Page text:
“If we hadn’t run into the litigation and the judge had not ordered this period for absentee balloting, it would have been shorter,” Soglin said. “(There) probably would have had more compression and we would have had more long lines.”

Witzel-Behl has noticed few lines at the early voting locations, with many people reporting that voting at local libraries has been a success.

Dane County Clerk Scott McDonell said more people are voting earlier in surrounding counties, but is not surprised Madison has seen a spike. As a larger city, he said Madison “stood to benefit the most from the change.”

Peterson, appointed to the bench by President Barack Obama in 2014, also overturned laws in the July decision that increased the residency requirement for voters from 10 days to 28 days, prohibited distributing absentee ballots by fax or email and required "dorm lists" used as proof of residence to include citizenship information. The judge also overturned a provision of the voter ID law banning the use of expired but otherwise qualifying student IDs at the polls.

Scot Ross, One Wisconsin Institute director, said Madison’s proactive approach to early and absentee voting set the city apart as an example for other municipalities.

“Madison is showing that given the opportunity to vote, people will go out and vote,” Ross said. “People will see the leadership of Madison in terms of people getting out and make these opportunities available.”

A clerk's role 

Madison’s early voting report follows news that Green Bay’s city clerk refused to open an early voting location on the University of Wisconsin-Green Bay campus — in part because she feared doing so would unfairly benefit Democratic candidates — a decision Soglin called “repugnant.”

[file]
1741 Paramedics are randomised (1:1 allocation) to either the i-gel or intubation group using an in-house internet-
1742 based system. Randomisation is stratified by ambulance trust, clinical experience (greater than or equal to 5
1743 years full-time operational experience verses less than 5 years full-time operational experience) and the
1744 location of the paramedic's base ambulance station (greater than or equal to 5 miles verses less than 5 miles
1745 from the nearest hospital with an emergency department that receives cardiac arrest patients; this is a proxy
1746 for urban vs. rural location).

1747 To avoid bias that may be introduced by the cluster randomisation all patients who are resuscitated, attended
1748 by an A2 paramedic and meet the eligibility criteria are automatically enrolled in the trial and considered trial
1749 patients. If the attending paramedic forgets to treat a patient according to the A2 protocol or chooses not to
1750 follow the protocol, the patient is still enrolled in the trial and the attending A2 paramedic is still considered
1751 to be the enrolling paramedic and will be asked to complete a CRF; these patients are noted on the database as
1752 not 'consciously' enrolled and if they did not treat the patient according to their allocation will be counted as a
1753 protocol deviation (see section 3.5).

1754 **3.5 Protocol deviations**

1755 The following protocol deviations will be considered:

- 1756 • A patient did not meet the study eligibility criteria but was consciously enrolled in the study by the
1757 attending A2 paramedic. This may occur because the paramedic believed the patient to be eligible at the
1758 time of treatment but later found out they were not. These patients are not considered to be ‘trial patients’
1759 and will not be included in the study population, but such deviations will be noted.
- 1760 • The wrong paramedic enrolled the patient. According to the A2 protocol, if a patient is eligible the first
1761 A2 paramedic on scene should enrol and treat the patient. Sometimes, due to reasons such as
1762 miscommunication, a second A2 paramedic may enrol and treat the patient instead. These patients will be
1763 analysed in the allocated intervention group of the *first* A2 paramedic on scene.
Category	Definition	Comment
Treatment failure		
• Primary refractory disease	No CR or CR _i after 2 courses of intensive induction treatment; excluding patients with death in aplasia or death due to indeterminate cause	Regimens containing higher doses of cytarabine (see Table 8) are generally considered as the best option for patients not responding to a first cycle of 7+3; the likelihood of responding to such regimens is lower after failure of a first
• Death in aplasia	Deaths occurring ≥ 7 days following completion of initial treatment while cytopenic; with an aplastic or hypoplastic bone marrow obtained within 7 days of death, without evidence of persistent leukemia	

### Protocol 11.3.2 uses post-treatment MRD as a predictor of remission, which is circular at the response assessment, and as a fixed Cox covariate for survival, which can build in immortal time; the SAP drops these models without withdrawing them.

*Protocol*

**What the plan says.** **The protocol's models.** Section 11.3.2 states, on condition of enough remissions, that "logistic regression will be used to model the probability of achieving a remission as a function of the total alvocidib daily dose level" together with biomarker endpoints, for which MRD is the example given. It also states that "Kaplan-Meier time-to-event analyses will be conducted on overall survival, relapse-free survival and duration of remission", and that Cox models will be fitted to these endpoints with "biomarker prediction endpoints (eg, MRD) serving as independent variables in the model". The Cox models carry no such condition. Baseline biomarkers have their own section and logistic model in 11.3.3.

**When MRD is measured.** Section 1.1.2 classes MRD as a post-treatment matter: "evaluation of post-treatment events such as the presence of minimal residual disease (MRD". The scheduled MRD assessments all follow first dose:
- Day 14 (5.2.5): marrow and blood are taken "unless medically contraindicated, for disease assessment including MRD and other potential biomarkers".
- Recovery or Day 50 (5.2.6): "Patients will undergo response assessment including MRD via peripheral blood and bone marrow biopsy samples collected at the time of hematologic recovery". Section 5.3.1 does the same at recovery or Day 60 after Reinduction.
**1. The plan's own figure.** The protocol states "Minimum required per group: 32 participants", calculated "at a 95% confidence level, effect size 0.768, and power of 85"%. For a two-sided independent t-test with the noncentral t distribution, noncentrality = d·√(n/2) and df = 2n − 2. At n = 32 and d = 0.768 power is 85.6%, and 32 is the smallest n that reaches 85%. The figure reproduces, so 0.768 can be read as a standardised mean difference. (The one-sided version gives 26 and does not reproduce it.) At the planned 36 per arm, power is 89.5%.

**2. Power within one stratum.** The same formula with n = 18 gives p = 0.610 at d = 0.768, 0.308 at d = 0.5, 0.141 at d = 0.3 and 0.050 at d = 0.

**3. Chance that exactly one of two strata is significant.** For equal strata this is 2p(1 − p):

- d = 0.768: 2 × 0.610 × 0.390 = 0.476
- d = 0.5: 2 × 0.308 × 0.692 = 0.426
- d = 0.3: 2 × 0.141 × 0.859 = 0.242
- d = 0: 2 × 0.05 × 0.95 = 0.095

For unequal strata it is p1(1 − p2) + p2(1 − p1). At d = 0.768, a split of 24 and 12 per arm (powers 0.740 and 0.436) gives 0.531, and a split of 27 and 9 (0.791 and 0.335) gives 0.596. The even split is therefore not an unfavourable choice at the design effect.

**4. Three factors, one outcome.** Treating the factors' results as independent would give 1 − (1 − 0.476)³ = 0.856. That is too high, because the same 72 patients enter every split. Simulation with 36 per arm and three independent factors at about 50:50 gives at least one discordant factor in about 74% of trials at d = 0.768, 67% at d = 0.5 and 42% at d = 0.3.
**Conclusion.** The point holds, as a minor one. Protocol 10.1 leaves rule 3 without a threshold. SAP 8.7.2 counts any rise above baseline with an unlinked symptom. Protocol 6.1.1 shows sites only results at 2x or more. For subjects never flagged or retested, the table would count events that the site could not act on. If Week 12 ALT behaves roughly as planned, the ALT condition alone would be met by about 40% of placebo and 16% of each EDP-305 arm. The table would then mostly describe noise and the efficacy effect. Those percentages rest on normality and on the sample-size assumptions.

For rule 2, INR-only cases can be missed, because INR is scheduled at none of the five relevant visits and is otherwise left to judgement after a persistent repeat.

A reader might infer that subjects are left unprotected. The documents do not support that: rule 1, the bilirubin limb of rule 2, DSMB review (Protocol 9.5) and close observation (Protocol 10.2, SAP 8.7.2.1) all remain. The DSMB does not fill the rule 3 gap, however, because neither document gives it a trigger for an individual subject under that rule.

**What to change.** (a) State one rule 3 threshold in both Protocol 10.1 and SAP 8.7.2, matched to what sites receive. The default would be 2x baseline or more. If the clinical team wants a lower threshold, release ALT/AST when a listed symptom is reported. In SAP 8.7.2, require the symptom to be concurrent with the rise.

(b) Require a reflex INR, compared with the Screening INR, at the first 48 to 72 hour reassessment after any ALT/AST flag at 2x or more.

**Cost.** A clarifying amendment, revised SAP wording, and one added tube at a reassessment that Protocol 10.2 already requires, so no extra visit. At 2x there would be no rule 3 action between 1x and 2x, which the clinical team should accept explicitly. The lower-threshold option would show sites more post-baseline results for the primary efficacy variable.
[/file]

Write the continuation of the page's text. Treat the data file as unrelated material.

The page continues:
“The notion that a local official … would do anything to thwart voter turnout is just repugnant to what we think is the culture and the constitutional standard by which we operate,” Soglin said. “That’s a standard where we want everyone to vote who is eligible to vote, we don’t want impediments, we want access and that’s our job.”

Emails released Tuesday revealed Green Bay City Clerk Kris Teske was concerned a campus voting location would unfairly benefit Democratic candidates. Student leaders representing a variety of political parties, including Democrats and Republicans, asked Teske in September to open an early voting location on campus after experiencing long lines in the spring primary election.

Emails also show state Rep. Eric Genrich, D-Green Bay, made the same request in August.

"UWGB is a polling location for students and residents on Election Day but I feel by asking for this to be the site for early voting is encouraging the students to vote more than benefiting the city as a whole," she wrote. "I have heard it said that students lean more toward the democrats and (Rep. Eric Genrich) is a democrat."

As a municipal clerk, Witzel-Behl said she did not understand Teske’s actions.

“As a clerk, it's not your job to be concerned what the election results are who’s going to be elected,” Witzel-Behl said. “It's your job to facilitate the right to vote, no matter who your voters are going to casting their vote for.”